What can we do about bias?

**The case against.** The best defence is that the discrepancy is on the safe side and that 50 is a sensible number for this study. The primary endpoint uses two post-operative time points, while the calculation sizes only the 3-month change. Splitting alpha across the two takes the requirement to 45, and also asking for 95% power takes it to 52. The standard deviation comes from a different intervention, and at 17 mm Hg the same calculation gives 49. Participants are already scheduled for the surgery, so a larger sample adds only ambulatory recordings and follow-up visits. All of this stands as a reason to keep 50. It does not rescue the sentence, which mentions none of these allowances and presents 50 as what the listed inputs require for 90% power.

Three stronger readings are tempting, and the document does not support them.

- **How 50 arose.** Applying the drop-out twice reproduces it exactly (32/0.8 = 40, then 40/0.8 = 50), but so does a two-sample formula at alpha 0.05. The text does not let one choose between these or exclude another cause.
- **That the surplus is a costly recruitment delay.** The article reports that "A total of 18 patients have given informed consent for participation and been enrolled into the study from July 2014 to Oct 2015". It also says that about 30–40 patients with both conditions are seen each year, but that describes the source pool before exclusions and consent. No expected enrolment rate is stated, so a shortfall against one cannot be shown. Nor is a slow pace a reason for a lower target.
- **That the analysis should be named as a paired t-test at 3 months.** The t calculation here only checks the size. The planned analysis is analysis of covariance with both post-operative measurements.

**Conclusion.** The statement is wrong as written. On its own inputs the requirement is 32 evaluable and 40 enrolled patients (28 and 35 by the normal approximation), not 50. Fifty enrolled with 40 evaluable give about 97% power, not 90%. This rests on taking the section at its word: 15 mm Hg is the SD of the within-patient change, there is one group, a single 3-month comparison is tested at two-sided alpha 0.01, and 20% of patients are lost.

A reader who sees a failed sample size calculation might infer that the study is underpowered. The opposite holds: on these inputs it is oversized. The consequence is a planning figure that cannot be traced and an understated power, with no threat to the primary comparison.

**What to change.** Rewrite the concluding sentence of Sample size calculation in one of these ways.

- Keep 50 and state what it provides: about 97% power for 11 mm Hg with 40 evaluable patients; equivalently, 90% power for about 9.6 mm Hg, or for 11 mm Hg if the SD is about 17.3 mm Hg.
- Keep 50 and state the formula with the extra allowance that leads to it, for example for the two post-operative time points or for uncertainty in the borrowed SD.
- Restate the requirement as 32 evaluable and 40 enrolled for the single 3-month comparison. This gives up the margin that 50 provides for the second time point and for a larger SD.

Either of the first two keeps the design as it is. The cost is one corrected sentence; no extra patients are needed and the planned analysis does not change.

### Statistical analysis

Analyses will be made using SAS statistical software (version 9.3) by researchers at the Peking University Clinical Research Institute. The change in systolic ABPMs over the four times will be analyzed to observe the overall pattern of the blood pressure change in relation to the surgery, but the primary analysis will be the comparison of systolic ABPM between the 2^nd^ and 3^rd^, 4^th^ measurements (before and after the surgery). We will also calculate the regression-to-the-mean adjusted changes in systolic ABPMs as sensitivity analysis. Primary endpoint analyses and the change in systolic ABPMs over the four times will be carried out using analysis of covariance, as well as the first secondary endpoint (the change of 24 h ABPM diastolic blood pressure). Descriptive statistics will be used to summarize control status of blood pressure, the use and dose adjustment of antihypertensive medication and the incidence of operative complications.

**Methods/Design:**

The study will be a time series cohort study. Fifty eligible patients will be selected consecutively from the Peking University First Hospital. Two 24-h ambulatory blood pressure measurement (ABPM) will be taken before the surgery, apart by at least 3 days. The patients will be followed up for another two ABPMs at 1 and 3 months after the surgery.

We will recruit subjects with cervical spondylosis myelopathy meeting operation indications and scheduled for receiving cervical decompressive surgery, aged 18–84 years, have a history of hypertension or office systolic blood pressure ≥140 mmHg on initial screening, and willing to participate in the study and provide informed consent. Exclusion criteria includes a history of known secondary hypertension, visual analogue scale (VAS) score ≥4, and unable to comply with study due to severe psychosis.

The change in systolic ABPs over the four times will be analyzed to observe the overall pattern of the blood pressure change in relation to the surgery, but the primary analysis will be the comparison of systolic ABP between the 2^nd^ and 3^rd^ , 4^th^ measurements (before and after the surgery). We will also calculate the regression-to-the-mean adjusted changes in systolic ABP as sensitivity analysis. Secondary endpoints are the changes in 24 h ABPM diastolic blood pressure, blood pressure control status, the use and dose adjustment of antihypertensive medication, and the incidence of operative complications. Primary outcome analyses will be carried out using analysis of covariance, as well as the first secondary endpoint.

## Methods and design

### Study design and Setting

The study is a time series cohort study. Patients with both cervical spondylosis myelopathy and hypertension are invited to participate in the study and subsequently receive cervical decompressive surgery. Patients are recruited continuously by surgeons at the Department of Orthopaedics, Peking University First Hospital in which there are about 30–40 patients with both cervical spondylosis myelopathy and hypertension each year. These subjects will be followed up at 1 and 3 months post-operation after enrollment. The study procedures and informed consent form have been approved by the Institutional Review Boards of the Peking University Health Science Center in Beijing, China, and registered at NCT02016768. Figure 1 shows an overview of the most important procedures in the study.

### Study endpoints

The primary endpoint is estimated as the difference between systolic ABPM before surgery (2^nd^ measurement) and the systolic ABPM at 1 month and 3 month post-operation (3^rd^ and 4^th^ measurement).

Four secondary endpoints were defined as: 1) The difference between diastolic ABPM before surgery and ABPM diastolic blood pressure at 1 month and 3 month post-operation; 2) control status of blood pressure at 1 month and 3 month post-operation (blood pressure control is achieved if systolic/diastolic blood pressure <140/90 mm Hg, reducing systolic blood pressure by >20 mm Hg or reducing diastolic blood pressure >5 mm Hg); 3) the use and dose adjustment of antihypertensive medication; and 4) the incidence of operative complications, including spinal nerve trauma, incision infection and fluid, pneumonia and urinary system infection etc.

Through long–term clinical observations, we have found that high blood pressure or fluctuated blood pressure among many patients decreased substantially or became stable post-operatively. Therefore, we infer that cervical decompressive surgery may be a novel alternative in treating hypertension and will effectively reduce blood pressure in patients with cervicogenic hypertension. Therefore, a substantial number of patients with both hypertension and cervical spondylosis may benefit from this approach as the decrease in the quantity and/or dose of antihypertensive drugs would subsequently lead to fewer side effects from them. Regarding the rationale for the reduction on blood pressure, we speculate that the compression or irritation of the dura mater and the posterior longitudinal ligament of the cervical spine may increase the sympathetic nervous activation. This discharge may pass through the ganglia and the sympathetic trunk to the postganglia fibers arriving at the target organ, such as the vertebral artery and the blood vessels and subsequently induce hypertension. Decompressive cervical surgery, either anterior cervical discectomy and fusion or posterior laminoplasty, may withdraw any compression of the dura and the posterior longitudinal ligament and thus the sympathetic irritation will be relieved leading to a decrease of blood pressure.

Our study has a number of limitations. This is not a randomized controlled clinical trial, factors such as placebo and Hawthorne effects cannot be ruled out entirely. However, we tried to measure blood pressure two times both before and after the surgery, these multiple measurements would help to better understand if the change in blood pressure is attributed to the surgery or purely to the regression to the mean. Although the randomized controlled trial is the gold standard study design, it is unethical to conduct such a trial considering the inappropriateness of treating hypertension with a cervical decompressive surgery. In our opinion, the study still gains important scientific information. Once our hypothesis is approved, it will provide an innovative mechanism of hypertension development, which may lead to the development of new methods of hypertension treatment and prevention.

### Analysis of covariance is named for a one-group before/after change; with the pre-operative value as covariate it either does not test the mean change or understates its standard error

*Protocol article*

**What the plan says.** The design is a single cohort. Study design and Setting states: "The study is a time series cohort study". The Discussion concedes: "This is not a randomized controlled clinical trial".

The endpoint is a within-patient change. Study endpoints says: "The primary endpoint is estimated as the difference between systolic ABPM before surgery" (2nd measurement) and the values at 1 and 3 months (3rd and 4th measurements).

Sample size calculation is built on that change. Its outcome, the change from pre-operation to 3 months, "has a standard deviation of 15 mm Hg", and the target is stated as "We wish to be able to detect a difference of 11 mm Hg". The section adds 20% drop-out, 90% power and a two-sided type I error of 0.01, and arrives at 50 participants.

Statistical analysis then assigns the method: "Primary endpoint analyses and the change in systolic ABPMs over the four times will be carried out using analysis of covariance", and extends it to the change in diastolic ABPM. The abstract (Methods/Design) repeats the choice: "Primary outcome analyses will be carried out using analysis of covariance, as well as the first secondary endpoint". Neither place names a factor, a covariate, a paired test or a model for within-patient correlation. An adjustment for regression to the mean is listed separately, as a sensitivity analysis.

Scientific rigor has always been monitored by the trusted and respected “peer review system”. This is where a study is written up and sent to a journal, the journal sends this on to several experts in the field who voluntarily review the research. Documents are drawn up by the reviewers and are most often full of suggested new experiments and rewrites, or the reviewers could out right reject the research due to a poor design. Once the study is written up in a way that is acceptable to the reviewers it is published by the journal. This system is full of problems that would take at least a whole new article to address, so this article will only address one -money. The journals have to make money and they normally do this through selling subscriptions to read the research published in the journal. Therefore, universities have to pay huge subscription fees to ensure all good research that is published is available to its students and researchers. This also means that the general public will find it very hard to access journal articles, yet they will find it easy to access blogs and “information sites” on the internet (and we wonder why unfounded cures, fad diets, homeopathy, iridology etc. persist in the age of modern science). This model essentially means that private journals appear to own knowledge and can sell it on the free market. But this also means that the journal is looking to have a quality product to ensure universities will purchase subscriptions. Because of this, the journal would rather reject low quality research in order to maintain the standards of the journal. Nevertheless, the fact that these journals essentially own and sell knowledge is seen by some as a crime against freedom of information. This perspective resulted in the proliferation of a new model –the open access journal. These journals still needed money to operate and so would charge the scientists for publishing their work in the journal (often around $3000). The journal would then allow the public to view the research for free. But the problem with this model is that there is less motive to reject low quality research. As they are not selling subscriptions the product quality is not as important as quantity for the business to be profitable. There is no governing body controlling creation or operation of these journals and, as the journalist and biologist John Bohannon found, this combination of monetary motive and science does not have good results. Bohannon organized a sting operation where he used a computer program to generate more than 250 papers which were completely fabricated, with made up authors from fictional universities 15. The papers were designed to have fundamental flaws in them including a dose dependent effect that was non-existent, no relevant controls and blatant failures in basic experimental design 15. He submitted these papers to open access journals and was accepted and ready to publish in 157 of them and rejected by 98 journals 15. Bohannon found that the open access journal model had generated a system where scientists could essentially pay to have their work published regardless of the quality of the research. It is clear from Bohannon’s sing operation that scientific rigor cannot be left to the ungoverned “peer review” publication systems, so where can the standards be set?